The Phillies repeated as National League champions, but their fans performed no encore of the violent revelry that happened after last year's World Series win.

The reason? More police. Fewer fans.

"It went extremely well," said Inspector Edward Kachigian, commander of the Central Police Division.

Of course, it was not a World Series win. But imagine what it would be like if the Phillies were to beat the odious New York Yankees.

"Yankees and Phillies, and the Phillies win? I can't even imagine what we're going to wind up with," Kachigian said.

The police plan to be ready, as they were late Wednesday night into yesterday morning, for fans spilling onto the streets in South Philadelphia, Mayfair, and Center City, where Kachigian oversaw crowd control.

Kachigian said this time there were fewer fans - though still in the thousands - in Center City compared with last year. There was no official estimate of how many Philadelphians turned out to celebrate.

To bolster the police presence in expected hot spots, officers were called in on their day off, others stayed late or came in early for their shifts, and some were called in from other police divisions. The state police added support and their horses.

There were also precautions, such as removing trash receptacles and greasing poles and trees to prevent climbing. "We learned [last year] that when you get somebody up there, it incites everyone," Kachigian said.

And there was a coordinated effort with universities to discourage students from marching to City Hall. Many still came down Broad Street from Temple University, but police turned away students trying to cross bridges from West Philly into Center City.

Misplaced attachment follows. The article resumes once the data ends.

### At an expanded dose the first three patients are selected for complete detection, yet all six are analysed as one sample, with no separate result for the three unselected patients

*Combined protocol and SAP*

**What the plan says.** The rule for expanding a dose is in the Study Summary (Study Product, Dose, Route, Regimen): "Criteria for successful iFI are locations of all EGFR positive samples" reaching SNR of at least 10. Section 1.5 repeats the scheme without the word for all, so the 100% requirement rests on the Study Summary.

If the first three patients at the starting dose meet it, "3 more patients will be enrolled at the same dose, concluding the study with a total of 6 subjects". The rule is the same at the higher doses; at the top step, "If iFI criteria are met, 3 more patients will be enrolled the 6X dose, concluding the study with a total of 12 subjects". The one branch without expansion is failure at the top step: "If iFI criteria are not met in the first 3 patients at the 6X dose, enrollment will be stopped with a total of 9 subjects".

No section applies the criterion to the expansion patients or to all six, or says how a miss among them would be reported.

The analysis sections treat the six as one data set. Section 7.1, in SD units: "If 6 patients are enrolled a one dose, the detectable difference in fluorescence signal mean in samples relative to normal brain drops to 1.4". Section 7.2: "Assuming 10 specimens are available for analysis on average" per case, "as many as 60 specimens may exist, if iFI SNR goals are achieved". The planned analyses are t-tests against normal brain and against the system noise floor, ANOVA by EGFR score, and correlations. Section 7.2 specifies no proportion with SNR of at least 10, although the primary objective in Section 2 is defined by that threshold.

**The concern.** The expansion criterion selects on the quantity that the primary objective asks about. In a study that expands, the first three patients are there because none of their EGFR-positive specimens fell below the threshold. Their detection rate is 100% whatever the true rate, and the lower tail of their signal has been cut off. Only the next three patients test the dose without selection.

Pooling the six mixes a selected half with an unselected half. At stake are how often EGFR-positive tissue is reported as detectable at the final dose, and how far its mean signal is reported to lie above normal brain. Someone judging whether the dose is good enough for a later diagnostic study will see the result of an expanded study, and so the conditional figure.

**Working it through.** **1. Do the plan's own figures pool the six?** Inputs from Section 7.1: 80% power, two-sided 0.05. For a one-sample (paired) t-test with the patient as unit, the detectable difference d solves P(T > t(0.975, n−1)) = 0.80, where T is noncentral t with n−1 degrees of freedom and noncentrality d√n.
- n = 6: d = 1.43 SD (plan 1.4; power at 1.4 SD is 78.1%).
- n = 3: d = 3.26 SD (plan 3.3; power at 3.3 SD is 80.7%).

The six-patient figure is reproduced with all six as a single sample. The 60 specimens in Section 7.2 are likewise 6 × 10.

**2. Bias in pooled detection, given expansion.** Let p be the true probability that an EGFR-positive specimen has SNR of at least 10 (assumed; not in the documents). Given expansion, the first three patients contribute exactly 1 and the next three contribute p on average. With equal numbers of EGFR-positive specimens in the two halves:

Even with fewer fans, it could have gotten out of hand.

Kachigian recalled that fans last year had posed for pictures with police officers early in the celebration but that later the mood changed and people turned hostile.

"This year, it didn't change," he said.

As Game 5 edged into the ninth inning, more than 1,000 fans at Citizens Bank Park massed outside the third-base gate, shouting and cheering in anticipation of a National League title.

Some climbed onto the Mike Schmidt statue. Others shinnied up light poles. A security fence kept fans back from the stadium. Behind the fence and the turnstiles, as a second line of defense, stood a row of about a dozen police officers. Twenty yards away, another dozen motorcycle officers stood beside their bikes, parked on 11th Street.

Two brawny young men walked toward the motorcycle officers, shouting: Why the police presence? An officer flicked his wrist, extending an expandable steel baton. The men stepped back.

In Center City, a huge scrum of people filled the intersection of Broad and Walnut Streets, mostly cheering and chanting, though a few people set off fireworks and crowd-surfed.

At one point, Police Commissioner Charles H. Ramsey stationed himself along with Sgt. Raymond Evers and Lt. Frank Vanore - the department's two main spokesmen - in front of the Robinson Luggage store that was looted during last year's celebratory chaos.

This time, Kachigian said, "we didn't lose a single window."

In Mayfair, the intersection of Cottman and Frankford Avenues was teeming with revelers and surrounded by walls of police officers.

The police stayed back from the crowd for the most part, intervening only when someone set a baseball cap or something else on fire, which happened several times.

Officers did not discourage women who climbed aboard others' shoulders and flashed their breasts, but the police surged into the mob and broke things up when some men tried to put their hands on one flasher.

Shortly before 2 a.m., all but a few hundred people had left the intersection when the mood of the crowd turned slightly. A few fistfights broke out. Glass bottles, not a common sight throughout the previous hours, started flying high into the air, often in the direction of the police.

Officers moved in on the crowd, telling people to go home and move away. Soon, hooves sounded as mounted officers approached to disperse the last of the revelers.

Police formed a solid wall across Frankford Avenue and moved forward until the street emptied.